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For the Record - Southern Virginia

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Averett University received approval to offer a bachelor’s degree in nursing from the Southern Association of Colleges and Schools. The college’s Riverview Campus will serve as the academic center for the new offering. (Danville Register & Bee)

Basset Furniture Industries was added to the broad-market Russell 3000 and small-cap Russell 2000 stock indexes. Membership remains in effect for a year. (The Roanoke Times)

Danville received an award from the Southern Economic Development Council for best practices in its plans for redeveloping and rebranding the downtown and tobacco warehouse districts as the River District. The city also is leading a community effort to restore vacant and blighted buildings and find new tenants. (Danville Register & Bee)

The Danville Regional Foundation announced it will commit $10 million over the next five years to make the area more attractive for entrepreneurs. The funds will be funneled through the Southside Business Technology Center, which will refocus its mission to recruit entrepreneurs to Danville and retain them. The center also plans to move from the Dan River Business Development Center to the city’s River District. (Danville Register & Bee)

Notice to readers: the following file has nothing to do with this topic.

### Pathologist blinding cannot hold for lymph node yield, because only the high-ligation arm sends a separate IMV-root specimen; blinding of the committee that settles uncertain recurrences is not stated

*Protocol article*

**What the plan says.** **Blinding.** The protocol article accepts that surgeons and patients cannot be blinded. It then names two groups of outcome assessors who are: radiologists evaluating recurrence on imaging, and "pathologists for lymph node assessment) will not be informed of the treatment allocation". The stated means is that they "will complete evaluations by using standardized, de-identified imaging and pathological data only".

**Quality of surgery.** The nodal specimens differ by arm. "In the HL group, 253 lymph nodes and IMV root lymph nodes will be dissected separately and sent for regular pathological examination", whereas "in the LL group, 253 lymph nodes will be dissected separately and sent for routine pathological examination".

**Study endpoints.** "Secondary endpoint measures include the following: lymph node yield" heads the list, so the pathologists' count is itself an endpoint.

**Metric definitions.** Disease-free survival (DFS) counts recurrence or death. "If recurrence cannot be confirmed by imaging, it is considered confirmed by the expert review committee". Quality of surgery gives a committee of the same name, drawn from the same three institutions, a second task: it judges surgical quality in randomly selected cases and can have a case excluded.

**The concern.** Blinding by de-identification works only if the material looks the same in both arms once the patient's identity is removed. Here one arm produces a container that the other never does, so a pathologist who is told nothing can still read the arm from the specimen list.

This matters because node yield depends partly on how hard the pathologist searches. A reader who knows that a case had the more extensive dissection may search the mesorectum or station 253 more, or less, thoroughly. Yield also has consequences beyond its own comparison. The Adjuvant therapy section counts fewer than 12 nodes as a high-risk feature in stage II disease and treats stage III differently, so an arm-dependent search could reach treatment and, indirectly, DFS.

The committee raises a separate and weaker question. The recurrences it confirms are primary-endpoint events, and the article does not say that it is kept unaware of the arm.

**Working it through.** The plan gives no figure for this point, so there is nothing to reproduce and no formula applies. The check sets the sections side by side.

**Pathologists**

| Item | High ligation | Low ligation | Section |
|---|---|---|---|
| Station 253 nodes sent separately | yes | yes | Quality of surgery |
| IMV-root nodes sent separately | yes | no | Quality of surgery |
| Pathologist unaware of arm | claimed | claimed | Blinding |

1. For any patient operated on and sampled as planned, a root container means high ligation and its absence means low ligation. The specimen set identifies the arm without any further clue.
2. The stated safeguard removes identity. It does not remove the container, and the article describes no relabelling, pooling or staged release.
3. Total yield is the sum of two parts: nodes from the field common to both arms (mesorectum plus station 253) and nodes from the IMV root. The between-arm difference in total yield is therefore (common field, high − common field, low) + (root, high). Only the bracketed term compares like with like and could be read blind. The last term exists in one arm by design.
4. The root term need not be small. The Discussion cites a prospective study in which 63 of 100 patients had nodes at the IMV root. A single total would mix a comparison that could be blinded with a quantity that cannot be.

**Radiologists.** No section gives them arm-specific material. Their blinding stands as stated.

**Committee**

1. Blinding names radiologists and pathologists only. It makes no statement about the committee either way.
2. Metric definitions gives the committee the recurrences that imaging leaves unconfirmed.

Gamewood Technology Group and Danville have moved forward on a program to bring fiber-optic cable to homes in the city. The first phase involved upgrading the infrastructure in a neighborhood of 460 homes near Averett University. The second phase will make the network available to another 700 homes. Homeowners will have the option to use the network’s Internet, cable, phone and home security services. (Danville Register & Bee)

Hybrid Vehicles of Danville Inc. bought the Wickes Lumber Building off West Main Street for the location of its manufacturing facility. The 44,000-square-foot building cost $348,000. The company plans to hire about 150 workers over the next three years in manufacturing kits to retrofit vehicles with hybrid engines. (Danville Register & Bee)

Martinsville’s MasterBrand Cabinets plant closed in August, putting 335 people out of work. The plant’s closure comes about eight years after Virginia officials announced the facility’s arrival. The state offered the Indiana-based company a number of incentives, including $1.5 million in grants from the Governor’s Opportunity Fund. 
(The Roanoke Times)
The Integrative Centers for Science and Medicine received a five-year lease on a building in downtown Martinsville where it hopes to establish a medical school in the city. Dr. Mervyn King provided ICSM with the building for $10,000 a year. With access to a building, ICSM has undertaken a campaign to raise $1 million to initiate programs. (Martinsville Bulletin)


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